Ancient surfaces swing from dusty old clay to opulent metals and dyes. Whether they belong to breathtaking artifacts or boring pots, surfaces can tell a missing story as much as the artifact itself.
Sometimes, what hides in the cracks can solve sticky secrets or confound the experts further. Myths can be scientifically supported or old beliefs banished. Remarkably, at times, the unexpected shines through—the personality of an ancient artist or the cringeworthy ingredients used to create dyes.
10. The Smiley Pot
It is not often that one encounters an ancient potter with a sense of humor. A 4,000-year-old pot has archaeologists smiling because of an unexpected discovery on its surface.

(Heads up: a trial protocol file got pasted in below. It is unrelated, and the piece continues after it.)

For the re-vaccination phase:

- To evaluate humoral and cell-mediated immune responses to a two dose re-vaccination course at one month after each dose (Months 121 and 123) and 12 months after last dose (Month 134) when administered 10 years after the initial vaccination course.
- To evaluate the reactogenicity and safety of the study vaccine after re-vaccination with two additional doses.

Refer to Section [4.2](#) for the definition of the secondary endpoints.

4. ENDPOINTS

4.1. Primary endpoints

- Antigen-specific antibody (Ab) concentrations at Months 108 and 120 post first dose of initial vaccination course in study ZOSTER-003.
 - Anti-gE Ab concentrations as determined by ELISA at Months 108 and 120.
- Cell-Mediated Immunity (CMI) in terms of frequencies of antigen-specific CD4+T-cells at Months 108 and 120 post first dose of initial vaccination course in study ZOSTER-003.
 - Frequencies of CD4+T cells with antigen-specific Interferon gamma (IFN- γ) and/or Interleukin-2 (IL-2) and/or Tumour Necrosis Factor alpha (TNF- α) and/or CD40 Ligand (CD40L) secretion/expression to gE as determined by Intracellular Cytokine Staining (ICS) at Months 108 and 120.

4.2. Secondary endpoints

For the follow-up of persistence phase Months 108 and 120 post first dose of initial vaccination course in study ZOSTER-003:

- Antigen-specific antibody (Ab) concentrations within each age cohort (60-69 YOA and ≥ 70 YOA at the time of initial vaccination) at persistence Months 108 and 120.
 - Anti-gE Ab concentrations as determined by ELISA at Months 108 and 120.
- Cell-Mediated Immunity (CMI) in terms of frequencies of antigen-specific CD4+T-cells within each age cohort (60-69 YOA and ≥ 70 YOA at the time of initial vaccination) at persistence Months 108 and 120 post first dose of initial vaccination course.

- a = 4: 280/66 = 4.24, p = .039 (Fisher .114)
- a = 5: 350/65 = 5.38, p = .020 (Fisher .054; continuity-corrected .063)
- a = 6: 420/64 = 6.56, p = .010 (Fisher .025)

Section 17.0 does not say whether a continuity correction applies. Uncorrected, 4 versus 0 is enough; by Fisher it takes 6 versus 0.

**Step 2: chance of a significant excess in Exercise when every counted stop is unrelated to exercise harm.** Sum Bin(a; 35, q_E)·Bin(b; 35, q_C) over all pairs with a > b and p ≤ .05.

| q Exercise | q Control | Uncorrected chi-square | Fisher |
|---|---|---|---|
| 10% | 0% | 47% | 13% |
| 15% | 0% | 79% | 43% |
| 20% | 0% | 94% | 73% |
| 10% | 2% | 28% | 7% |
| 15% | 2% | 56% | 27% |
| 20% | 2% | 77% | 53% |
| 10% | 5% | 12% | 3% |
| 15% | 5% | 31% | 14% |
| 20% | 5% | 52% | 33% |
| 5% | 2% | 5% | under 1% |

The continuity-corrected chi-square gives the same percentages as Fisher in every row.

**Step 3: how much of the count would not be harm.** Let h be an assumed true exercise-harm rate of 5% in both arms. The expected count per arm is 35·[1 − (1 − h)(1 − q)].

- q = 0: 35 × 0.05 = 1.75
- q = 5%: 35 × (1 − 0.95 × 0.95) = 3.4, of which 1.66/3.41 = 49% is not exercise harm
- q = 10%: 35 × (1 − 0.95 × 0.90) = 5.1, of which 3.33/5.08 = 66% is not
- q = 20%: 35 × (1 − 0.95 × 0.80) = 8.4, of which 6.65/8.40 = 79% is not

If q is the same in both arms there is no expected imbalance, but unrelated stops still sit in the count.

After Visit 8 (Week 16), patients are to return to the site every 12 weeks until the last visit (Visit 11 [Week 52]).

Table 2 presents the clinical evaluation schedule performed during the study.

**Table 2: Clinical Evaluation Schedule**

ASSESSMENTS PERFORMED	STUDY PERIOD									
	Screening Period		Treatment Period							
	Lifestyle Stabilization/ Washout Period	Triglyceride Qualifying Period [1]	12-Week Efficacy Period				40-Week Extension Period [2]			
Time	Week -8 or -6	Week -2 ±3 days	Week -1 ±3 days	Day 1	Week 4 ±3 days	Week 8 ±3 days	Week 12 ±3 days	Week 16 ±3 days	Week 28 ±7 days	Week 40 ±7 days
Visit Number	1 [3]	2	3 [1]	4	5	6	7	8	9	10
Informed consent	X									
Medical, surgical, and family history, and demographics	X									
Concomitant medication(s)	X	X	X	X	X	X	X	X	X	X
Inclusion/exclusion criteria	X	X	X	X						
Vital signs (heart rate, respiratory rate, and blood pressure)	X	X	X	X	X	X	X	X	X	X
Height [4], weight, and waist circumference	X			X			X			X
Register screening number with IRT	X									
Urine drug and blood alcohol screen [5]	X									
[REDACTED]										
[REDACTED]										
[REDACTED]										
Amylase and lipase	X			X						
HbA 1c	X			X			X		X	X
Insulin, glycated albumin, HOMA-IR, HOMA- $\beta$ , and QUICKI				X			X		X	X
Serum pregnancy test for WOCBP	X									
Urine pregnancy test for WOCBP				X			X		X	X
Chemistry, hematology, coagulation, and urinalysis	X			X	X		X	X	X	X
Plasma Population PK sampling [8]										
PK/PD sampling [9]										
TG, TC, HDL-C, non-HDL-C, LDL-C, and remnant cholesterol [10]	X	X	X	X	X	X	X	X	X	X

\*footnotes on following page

In 2017, when it was unearthed in Turkey near the Syrian border, nothing seemed out of the ordinary. It was another shattered vessel from a site that has seen seven years of excavations and plenty of artifacts. The restoration team pieced together the big-bellied pot and noticed something very familiar to people today.
A smiley face.
Sometime around 1700 BC, somebody dotted a pair of eyes into the wet clay and underlined it with a smile. The white vessel with its single handle was used to drink sherbet, a sweet liquid. While its purpose was clear, it might never be known why the artist added the happy expression.
Even so, the image is now considered history’s oldest smile. The site, Karkamis, once belonged to the Hittites, a Canaanite nation. It was also there that the Battle of Carchemish was fought. This clash, which occurred in 605 BC, was recorded in Jeremiah 46:2.